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Be the Sugar Cookie and Other Unique Advice From Admiral William H. McRaven

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It’s the time of year when notables share their wisdom with college graduates, in the form of commencement addresses. Unfortunately, most of these speeches are sort of boring and trite: Do what you love. Dream big. Work hard. Never give up.

Every once in a while, though, a speech stands out. We called out some of the notable ones in “Wit, Wisdom, Wisecracks and Sunscreen.” Among them: the pitch Apple CEO Steve Jobs made in 2005 to Stanford University students on living every day as though it was their last; J.K. Rowling’s 2008 address at Harvard University on facing your fears to survive and thrive; and British Prime Minister Winston Churchill’s 1941 call to arms before World War II, which gave life to the famous line, “Never give in.”

Thanks to Admiral William H. McRaven, we’ve now got another one to add to the list.

McRaven, who has been a Navy SEAL for 36 years, addressed graduates at the University of Texas at Austin last week. In a little less than 20 minutes, he offered up some of the pithiest advice graduates–or the rest of us–are likely to get any time soon. As of this writing, the YouTube video of his address has been viewed nearly a million times.

His big theme was that it’s easier than you think to change the lives of people around you. Even small decisions can have big consequences. Noting that a soldier’s decision to take a left instead of a right down a Baghdad road saved the lives of a 10-person squad, McRaven talked about how that decision spared the families of those soldiers from great pain–and also affected future generations.

“That great paragon of analytical rigour, Ask.Com, says that the average American will meet 10,000 people in their lifetime. If every one of you changed the lives of just 10 people, and each one of those folks changed the lives of another 10 people–just 10–then in five generations–125 years–the class of 2014 will have changed the lives of 800 million people,” McRaven said. “Eight hundred million people–think of it–over twice the population of the United States. Go one more generation and you can change the entire population of the world: one billion people.”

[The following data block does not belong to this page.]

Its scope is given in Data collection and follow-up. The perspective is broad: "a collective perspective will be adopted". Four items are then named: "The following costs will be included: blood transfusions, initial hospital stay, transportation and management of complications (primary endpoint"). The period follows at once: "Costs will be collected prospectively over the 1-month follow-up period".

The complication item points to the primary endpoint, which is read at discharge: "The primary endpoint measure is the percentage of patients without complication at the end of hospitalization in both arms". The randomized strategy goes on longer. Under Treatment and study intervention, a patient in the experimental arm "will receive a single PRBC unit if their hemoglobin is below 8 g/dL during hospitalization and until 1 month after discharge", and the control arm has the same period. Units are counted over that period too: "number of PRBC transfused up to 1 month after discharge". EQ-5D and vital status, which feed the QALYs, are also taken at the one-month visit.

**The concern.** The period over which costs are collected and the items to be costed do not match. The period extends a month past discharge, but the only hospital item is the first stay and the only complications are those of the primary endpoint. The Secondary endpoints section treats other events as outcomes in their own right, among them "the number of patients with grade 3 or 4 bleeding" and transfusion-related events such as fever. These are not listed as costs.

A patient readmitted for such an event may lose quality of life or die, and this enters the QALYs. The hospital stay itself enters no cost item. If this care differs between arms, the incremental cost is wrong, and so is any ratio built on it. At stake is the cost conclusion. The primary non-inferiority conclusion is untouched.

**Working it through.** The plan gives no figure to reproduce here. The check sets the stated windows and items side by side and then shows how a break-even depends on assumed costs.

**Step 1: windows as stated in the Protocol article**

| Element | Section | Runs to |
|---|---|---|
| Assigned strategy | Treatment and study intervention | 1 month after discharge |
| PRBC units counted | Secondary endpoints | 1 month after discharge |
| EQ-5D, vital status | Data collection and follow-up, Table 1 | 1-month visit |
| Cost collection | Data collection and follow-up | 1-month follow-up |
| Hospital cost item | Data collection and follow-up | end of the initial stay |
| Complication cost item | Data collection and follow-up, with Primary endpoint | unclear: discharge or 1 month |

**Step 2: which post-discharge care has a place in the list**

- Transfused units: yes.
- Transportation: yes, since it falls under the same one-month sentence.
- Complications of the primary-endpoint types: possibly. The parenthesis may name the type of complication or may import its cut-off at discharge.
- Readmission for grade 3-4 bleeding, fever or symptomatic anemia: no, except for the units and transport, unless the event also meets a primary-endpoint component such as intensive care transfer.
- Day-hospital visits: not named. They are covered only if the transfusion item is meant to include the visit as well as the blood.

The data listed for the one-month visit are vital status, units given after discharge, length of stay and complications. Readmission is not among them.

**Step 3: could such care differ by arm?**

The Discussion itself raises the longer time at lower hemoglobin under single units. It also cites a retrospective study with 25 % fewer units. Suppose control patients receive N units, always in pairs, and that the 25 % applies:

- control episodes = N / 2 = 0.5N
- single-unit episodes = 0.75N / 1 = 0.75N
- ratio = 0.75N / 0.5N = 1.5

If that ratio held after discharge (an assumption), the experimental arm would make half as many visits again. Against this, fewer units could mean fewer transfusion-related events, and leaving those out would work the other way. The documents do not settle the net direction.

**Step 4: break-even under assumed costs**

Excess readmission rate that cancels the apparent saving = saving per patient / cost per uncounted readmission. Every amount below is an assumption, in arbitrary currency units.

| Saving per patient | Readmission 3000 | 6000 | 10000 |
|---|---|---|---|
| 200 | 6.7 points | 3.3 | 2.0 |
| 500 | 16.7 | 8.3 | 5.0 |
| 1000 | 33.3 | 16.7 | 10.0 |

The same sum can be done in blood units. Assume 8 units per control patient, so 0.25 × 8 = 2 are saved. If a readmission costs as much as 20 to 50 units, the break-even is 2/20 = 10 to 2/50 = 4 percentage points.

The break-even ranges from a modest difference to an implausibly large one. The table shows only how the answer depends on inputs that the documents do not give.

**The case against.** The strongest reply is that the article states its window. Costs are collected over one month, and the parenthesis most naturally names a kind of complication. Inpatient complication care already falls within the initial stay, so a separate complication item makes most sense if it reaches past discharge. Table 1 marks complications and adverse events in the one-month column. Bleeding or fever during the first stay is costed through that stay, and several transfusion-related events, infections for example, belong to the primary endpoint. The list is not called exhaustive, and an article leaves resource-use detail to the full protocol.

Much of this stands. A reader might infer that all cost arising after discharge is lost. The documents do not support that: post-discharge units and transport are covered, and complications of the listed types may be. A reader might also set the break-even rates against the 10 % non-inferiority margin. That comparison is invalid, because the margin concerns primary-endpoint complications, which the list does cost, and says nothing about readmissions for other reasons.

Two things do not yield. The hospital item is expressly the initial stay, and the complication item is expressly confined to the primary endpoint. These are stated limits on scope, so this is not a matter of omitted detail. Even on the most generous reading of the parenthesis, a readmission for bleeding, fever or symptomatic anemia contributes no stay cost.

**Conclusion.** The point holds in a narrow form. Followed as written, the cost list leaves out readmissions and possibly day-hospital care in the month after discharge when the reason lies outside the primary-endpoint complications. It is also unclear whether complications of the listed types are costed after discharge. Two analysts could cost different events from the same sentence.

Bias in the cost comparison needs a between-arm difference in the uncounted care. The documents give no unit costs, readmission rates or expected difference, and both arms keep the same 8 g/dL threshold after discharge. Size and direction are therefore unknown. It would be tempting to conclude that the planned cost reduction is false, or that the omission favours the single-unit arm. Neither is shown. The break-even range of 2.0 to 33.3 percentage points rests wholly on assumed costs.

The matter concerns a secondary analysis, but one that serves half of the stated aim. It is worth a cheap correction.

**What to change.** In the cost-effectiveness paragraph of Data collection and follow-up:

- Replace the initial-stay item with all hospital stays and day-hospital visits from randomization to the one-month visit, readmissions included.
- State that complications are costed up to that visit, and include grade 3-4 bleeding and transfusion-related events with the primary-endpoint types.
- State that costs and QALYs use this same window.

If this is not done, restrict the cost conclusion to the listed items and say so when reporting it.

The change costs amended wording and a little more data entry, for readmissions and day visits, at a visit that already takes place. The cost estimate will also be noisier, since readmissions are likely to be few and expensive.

How do you change the world? Here’s where McRaven shines, with life lessons learned from his years in the military, but that he notes apply to everyone. “Our struggles in this world are similar, and the lessons to overcome those struggles and to move forward–changing ourselves and the world around us–will apply equally to all.”

Here are five of his lessons I want to call out (thanks to Business Insider for the transcript).

  1. If you can’t do the little things right, you will never do the big things right. McRaven says that soldiers are required to make their bed every morning as the first task they accomplish for the day. “It will give you a small sense of pride and it will encourage you to do another task and another and another…And, if by chance you have a miserable day, you will come home to a bed that is made–that you made–and a made bed gives you encouragement that tomorrow will be better.